Workers assemble ice skates at a factory in Zhangjiakou, in northwestern China’s Hebei province, on July 15. China’s retail sales and industrial production growth weakened in July as floods and Covid-19 outbreaks disrupted consumption and supply chains. Photo: AP
by Sylvia Sheng
by Sylvia Sheng

Why China’s slowing growth need not worry emerging Asia

  • China’s slowdown is likely to weigh on the export performance of its regional trading partners, but policy easing by Beijing and solid demand from major developed economies are likely to mitigate the impact
Investors’ perception of the greatest tail risk from China has shifted notably in recent months. Earlier in the year, overtightening of macro policies in China was viewed as a key risk to the global economic recovery.
More recently, these concerns have given way to growth concerns following the disappointing July activity data and weak August PMI figures.
Most economists had been expecting China’s growth momentum to slow in the third quarter, in part reflecting the impact of tighter policies earlier in the year. However, the speed of the slowdown was much sharper than expected.

Given the close economic links, slower growth momentum in China casts a shadow over the growth outlook for the rest of emerging Asia, mainly through the trade channel.

Among the major growth drivers, exports have been a bright spot for the region since the start of the pandemic while consumption has lagged. Emerging Asia’s exports have been supported by China’s strong growth rebound as the first economy to emerge from the Covid-19 crisis.


China’s economy rose 7.9 per cent year on year in the second quarter of 2021

China’s economy rose 7.9 per cent year on year in the second quarter of 2021

After a notable decline in the second quarter last year when Covid-19 first hit, export volume from emerging Asia excluding China rebounded quickly to its pre-pandemic level in the third quarter. This recovery is faster than in previous cycles. For example, following the 2008 global financial crisis, it took almost two years for exports in the region to return to pre-crisis levels.

Slowing growth in China is likely to weigh on the export performance of its regional trading partners, but a few factors will help mitigate the negative impact. First, the weakness in China’s growth is likely to be concentrated in consumption and property investment for the remainder of 2021, to which emerging Asia exports are less sensitive.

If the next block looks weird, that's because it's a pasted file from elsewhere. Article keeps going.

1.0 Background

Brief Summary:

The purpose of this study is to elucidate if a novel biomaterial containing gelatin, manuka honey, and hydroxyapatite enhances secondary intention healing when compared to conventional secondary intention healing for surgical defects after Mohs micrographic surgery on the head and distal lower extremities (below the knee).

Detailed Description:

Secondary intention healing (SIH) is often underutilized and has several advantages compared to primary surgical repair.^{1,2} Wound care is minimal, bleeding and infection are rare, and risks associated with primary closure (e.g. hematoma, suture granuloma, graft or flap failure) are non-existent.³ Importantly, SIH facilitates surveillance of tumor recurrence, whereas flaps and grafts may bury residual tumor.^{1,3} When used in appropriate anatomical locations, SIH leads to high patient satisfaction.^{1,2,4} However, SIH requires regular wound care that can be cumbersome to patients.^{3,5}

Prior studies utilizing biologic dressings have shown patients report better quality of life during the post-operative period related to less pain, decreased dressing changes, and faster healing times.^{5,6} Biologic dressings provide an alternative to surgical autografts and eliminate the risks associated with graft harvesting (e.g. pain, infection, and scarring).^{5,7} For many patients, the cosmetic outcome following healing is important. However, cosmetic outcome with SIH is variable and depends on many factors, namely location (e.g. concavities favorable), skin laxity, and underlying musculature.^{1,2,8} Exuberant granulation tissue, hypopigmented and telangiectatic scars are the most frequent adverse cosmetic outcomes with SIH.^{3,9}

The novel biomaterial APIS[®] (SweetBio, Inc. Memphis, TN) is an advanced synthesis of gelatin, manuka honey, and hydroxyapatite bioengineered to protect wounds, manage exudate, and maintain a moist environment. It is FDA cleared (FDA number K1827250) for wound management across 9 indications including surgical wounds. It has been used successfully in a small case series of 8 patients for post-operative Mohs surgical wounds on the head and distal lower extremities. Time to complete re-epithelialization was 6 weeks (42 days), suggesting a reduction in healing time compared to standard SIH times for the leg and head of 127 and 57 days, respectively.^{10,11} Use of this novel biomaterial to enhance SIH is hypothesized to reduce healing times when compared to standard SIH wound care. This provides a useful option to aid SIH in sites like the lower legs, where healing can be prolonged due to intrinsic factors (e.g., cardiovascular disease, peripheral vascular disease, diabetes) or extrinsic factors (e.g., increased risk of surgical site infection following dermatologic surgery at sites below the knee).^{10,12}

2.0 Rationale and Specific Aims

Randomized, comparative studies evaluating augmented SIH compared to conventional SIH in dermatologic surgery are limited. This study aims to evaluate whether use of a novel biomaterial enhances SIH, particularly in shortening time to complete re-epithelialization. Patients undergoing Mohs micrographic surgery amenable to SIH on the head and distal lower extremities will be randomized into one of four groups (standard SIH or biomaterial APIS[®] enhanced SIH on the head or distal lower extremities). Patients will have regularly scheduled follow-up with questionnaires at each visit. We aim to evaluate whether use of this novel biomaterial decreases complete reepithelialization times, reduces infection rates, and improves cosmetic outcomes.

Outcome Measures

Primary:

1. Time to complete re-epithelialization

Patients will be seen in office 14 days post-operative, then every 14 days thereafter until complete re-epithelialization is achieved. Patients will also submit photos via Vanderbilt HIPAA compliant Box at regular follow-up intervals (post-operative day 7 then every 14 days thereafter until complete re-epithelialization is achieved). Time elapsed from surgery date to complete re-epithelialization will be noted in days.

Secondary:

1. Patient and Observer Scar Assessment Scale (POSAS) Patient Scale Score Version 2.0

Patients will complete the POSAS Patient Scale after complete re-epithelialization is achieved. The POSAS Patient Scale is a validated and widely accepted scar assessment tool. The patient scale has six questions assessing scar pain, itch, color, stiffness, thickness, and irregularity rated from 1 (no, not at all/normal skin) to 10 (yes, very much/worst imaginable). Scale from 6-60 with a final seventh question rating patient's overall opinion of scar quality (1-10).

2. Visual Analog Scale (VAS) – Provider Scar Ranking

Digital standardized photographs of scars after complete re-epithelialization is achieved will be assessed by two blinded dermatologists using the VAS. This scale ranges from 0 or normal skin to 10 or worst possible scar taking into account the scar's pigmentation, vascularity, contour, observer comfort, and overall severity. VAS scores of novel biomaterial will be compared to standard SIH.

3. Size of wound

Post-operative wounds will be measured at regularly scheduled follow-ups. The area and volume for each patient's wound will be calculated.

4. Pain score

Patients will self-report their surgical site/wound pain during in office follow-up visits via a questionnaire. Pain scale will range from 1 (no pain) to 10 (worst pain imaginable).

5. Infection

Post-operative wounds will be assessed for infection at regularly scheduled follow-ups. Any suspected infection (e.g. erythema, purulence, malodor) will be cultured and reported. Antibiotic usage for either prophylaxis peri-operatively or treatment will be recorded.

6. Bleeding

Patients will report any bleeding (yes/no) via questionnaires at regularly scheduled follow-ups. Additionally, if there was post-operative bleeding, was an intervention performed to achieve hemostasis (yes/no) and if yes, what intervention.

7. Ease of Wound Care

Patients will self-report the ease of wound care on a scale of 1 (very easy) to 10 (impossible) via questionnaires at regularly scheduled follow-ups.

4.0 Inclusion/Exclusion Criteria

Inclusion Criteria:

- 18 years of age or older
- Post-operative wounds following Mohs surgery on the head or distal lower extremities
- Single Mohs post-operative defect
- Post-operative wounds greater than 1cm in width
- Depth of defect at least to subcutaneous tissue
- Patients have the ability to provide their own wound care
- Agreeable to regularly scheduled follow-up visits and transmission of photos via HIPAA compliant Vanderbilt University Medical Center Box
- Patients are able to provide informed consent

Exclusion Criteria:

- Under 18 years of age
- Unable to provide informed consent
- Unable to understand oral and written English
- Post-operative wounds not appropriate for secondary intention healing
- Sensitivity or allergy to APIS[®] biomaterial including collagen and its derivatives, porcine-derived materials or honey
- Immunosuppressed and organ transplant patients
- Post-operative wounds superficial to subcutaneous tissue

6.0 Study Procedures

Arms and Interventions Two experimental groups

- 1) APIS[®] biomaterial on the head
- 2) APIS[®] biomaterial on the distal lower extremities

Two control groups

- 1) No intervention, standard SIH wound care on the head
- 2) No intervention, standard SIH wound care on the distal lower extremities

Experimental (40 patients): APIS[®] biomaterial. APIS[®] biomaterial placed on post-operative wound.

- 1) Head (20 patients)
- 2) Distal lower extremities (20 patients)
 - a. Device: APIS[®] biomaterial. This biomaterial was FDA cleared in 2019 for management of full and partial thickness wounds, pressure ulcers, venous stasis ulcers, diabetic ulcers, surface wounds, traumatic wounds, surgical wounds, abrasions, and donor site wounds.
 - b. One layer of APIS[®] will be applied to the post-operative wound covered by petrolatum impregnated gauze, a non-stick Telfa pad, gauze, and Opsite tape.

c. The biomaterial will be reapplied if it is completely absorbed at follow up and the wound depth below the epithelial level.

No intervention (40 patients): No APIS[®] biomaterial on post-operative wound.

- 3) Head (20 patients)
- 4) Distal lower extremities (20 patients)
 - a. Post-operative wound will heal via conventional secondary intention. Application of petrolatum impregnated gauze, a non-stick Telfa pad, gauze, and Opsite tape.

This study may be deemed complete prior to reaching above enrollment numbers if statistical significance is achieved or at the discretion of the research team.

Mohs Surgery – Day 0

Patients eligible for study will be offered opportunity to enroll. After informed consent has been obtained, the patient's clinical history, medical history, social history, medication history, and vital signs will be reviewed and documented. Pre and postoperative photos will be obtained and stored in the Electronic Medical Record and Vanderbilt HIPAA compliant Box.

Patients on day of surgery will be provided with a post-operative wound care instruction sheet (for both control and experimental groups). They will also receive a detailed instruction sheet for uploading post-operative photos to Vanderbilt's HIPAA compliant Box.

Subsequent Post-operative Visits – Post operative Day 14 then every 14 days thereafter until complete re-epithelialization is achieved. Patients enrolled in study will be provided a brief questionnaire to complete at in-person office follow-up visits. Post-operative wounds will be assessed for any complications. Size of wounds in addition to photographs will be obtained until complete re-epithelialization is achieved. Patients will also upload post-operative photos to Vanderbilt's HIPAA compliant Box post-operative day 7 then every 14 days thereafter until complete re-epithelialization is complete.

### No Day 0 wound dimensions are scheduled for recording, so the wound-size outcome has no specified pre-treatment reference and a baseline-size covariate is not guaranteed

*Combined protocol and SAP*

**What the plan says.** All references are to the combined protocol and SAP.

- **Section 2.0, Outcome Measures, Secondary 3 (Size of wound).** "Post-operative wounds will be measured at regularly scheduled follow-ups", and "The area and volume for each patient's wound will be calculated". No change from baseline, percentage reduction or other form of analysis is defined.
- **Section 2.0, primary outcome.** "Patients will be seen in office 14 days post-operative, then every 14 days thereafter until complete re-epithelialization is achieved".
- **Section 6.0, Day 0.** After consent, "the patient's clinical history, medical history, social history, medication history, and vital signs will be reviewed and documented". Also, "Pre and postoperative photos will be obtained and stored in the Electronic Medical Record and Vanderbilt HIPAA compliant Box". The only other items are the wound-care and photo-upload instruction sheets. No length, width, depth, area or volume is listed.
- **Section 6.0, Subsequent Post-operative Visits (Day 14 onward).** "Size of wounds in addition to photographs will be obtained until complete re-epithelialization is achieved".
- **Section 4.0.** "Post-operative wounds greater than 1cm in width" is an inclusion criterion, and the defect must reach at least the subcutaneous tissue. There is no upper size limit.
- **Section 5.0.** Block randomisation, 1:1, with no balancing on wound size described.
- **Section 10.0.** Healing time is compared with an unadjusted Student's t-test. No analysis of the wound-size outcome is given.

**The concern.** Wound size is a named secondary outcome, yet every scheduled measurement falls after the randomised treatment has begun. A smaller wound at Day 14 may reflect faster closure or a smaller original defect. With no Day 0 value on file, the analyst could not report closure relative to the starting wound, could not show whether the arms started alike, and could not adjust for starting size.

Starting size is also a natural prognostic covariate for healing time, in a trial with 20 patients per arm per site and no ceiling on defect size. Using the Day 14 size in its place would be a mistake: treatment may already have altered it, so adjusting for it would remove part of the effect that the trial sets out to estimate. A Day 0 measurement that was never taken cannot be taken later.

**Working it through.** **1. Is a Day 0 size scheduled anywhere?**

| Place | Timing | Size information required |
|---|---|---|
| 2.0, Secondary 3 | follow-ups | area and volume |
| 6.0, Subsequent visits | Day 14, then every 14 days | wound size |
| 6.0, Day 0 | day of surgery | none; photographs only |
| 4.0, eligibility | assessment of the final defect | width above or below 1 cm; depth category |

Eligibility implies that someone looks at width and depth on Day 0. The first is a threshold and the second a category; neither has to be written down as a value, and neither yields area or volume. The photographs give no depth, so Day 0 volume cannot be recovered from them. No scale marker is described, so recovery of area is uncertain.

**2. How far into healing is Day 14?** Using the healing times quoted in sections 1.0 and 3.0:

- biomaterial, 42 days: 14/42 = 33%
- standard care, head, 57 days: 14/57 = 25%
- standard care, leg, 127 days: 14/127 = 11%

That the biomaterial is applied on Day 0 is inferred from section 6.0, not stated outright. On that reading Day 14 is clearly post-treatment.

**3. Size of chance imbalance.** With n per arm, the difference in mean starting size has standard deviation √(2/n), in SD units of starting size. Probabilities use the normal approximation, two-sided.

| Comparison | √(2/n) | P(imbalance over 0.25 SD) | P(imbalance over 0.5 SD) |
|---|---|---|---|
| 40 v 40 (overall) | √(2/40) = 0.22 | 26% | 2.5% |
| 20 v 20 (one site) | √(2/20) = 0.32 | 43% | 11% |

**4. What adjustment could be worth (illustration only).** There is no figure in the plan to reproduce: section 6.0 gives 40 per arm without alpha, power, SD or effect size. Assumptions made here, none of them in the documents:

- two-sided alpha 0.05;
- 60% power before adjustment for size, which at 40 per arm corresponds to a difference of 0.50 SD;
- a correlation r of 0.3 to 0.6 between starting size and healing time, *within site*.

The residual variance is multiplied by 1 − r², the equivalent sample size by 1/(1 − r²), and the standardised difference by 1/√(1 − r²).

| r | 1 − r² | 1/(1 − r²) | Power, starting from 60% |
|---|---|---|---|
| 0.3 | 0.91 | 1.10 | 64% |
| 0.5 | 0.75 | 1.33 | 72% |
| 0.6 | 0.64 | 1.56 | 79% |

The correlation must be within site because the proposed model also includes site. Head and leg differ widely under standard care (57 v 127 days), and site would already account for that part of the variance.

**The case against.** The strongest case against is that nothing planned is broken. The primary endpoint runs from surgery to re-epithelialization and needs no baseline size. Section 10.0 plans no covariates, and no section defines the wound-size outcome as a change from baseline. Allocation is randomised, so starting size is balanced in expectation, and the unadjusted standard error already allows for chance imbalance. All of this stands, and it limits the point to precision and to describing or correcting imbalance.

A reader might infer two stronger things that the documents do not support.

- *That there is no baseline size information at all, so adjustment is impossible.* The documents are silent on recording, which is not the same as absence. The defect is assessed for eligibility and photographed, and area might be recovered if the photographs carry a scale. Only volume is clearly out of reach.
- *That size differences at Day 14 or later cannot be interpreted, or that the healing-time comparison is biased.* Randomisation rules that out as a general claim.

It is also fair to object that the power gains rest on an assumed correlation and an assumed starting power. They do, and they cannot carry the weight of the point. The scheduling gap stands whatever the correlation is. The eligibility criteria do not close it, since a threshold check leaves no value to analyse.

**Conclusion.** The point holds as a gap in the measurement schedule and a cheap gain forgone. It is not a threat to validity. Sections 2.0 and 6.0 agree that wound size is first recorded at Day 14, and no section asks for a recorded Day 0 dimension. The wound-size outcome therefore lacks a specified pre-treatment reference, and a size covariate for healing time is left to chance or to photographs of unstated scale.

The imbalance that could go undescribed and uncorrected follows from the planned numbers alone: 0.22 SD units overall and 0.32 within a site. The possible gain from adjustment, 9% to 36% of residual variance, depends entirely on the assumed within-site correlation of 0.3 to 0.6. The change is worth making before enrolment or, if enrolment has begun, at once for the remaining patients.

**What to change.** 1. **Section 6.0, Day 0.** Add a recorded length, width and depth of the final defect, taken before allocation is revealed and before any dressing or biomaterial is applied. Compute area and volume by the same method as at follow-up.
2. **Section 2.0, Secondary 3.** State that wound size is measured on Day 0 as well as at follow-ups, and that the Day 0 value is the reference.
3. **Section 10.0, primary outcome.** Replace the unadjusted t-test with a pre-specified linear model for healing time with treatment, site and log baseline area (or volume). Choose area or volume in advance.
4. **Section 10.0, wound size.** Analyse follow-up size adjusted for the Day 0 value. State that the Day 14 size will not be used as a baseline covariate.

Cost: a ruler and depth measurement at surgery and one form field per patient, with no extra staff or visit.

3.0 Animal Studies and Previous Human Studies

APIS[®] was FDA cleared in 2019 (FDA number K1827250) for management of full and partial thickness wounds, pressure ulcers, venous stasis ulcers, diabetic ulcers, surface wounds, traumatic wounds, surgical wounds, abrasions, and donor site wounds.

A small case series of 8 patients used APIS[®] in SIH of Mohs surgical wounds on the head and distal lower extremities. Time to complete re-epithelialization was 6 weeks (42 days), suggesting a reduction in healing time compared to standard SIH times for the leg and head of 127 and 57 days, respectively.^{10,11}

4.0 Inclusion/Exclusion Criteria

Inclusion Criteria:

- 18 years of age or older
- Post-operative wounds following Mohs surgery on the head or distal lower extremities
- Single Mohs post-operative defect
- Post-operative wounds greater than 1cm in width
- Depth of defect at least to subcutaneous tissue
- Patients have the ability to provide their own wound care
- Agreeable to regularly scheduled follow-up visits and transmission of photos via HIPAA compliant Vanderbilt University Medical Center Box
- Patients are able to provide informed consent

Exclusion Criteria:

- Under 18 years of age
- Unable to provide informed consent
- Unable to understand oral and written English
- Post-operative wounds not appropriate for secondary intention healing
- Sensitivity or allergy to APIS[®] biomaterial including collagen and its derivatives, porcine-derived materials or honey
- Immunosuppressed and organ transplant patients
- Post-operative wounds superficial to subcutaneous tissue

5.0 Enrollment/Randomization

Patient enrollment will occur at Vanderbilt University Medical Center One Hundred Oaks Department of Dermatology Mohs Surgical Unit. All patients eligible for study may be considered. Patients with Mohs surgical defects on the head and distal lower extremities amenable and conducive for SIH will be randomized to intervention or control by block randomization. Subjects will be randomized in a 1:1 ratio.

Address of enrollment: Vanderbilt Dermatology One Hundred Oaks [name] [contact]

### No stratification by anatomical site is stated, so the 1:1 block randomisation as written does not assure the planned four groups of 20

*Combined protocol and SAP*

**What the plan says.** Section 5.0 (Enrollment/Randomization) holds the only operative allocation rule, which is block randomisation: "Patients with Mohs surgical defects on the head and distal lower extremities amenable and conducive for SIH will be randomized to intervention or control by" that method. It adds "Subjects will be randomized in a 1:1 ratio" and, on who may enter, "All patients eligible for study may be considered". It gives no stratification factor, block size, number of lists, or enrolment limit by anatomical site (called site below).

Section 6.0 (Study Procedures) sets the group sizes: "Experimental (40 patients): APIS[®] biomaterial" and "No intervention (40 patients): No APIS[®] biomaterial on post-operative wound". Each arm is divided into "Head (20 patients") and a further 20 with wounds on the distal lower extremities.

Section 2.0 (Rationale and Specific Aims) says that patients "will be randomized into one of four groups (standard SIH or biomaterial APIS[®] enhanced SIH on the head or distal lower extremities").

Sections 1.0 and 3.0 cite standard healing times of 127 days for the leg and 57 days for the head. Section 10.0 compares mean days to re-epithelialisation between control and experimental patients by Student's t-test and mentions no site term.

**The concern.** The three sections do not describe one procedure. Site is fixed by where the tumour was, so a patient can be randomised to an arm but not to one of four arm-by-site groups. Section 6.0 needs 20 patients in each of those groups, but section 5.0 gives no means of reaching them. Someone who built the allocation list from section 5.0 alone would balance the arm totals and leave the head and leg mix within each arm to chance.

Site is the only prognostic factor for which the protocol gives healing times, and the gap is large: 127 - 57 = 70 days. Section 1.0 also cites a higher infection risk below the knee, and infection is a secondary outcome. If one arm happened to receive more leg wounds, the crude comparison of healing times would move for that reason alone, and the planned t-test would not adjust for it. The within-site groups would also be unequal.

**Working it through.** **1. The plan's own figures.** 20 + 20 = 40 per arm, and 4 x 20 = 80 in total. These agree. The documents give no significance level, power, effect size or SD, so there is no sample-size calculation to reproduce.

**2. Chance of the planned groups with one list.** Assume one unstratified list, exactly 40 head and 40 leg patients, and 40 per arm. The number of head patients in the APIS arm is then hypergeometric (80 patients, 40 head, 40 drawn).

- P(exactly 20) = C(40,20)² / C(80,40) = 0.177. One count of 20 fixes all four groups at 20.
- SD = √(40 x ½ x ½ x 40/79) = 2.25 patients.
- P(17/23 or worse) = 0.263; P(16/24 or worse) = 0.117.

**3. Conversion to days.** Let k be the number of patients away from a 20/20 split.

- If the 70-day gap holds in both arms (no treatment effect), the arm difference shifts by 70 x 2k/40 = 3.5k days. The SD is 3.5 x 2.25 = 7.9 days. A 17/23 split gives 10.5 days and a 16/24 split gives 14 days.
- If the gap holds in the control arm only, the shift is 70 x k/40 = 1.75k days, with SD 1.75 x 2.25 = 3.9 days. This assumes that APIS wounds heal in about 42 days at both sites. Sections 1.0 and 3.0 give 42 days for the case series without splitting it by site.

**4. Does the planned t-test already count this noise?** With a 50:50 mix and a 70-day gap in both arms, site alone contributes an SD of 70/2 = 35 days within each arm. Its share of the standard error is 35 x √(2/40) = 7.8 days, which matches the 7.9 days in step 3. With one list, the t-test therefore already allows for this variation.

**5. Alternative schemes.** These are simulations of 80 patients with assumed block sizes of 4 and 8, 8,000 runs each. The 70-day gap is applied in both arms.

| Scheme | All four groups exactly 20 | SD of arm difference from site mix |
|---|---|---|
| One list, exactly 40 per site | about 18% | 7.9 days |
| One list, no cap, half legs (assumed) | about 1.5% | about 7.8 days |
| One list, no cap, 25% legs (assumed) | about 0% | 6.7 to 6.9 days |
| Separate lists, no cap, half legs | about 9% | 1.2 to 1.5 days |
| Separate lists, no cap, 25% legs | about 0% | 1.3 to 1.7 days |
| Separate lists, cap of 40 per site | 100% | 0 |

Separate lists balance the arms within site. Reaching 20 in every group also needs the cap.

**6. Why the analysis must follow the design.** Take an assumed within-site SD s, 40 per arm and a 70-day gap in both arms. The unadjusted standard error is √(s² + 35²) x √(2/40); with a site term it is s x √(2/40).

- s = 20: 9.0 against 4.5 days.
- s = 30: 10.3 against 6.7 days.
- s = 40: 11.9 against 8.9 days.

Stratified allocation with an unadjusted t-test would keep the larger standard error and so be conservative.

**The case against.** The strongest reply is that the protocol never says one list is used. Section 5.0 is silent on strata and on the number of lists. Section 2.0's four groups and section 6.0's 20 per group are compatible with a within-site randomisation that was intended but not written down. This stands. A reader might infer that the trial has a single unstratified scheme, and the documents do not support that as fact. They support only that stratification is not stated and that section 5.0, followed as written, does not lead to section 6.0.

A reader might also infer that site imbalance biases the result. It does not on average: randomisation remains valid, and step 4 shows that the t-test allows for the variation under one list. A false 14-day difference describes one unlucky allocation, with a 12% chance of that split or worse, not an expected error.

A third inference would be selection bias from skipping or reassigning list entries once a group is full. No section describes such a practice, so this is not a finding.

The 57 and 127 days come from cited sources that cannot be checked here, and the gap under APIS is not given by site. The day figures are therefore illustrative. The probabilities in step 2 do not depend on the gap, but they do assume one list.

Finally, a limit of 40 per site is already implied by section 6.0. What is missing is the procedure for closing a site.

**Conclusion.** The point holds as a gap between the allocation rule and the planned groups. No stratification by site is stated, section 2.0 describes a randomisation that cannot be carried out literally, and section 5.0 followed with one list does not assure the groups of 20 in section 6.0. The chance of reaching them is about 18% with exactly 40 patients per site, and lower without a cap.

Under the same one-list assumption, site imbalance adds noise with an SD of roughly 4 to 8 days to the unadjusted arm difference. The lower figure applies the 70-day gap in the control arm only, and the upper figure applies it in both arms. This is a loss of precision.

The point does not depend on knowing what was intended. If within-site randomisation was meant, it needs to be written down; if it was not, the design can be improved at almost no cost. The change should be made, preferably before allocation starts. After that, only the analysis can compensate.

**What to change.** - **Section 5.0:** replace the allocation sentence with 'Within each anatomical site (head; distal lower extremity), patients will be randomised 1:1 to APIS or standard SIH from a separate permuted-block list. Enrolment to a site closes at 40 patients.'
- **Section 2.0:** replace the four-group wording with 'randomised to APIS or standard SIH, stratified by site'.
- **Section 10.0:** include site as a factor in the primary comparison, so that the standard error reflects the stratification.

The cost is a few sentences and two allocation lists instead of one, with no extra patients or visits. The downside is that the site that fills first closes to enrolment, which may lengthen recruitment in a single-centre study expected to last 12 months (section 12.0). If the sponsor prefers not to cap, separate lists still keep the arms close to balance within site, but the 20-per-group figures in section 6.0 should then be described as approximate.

The slump in China’s August services purchasing managers’ index points to a sharp deceleration in service activities as a result of the Delta-variant-driven wave.
There are signs that the latest outbreak in China is under control. However, social distancing measures are only likely to be relaxed gradually under China’s “zero tolerance” policy. This will remain a weight on consumption demand, especially service consumption.
That said, imports tend to account for a smaller share of consumption than investment. Most services that people consume are provided locally rather than imported, limiting the impact on regional exports.

On the investment side, there is room for China’s manufacturing investment demand to strengthen, helped by improving corporate profitability despite an expected property investment slowdown amid tighter property policies.

This shift in the composition of investment demand is likely to favour exports from the rest of emerging Asia, given that they are more exposed to capital goods than commodities demand.

More importantly, countercyclical policy easing in China should limit growth risks. The People’s Bank of China (PBOC) has clearly shifted to a dovish stance after cutting the reserve requirement ratio in July.

The higher-than-expected amount of medium-term lending facility rollover in mid-August signals that the PBOC would like to keep interbank liquidity relatively ample and remain accommodative.

Recent policy meetings suggest policymakers are focused on maintaining growth within a reasonable range, with greater emphasis on the smooth transition of macro policies from this year to next. As a result, more easing measures are likely to be rolled out in the coming quarters to shore up growth.

At the same time, external demand from major developed economies should remain solid. While we could see a shift in US consumption towards services as social distancing measures ease, strong capital investment demand should provide support for emerging Asia’s exports.

In addition, overall US inventory levels are low. Businesses are running down their stocks because of supply constraints in raw materials such as computer chips. Once we move past these bottlenecks, strong restocking demand should also boost US import demand.

Moreover, the pickup in euro-zone domestic demand from economic reopening should provide an additional source of support for regional exports.

The external demand picture is important for emerging Asia, given that regional consumption recovery is under threat amid the Covid-19 resurgence. Slower economic growth in China is likely to be a near-term headwind for exports from the rest of the region.

But China’s growth slowdown will have a limited impact on its regional trading partners. Policy easing in China and solid demand from major developed economies are expected to mitigate the negative trade effects.

On the whole, an increase in vaccinations – especially in parts of Southeast Asia – is key to stabilising the Covid-19 situation and driving a growth recovery in the region.

Sylvia Sheng is a global multi-asset strategist at JP Morgan Asset Management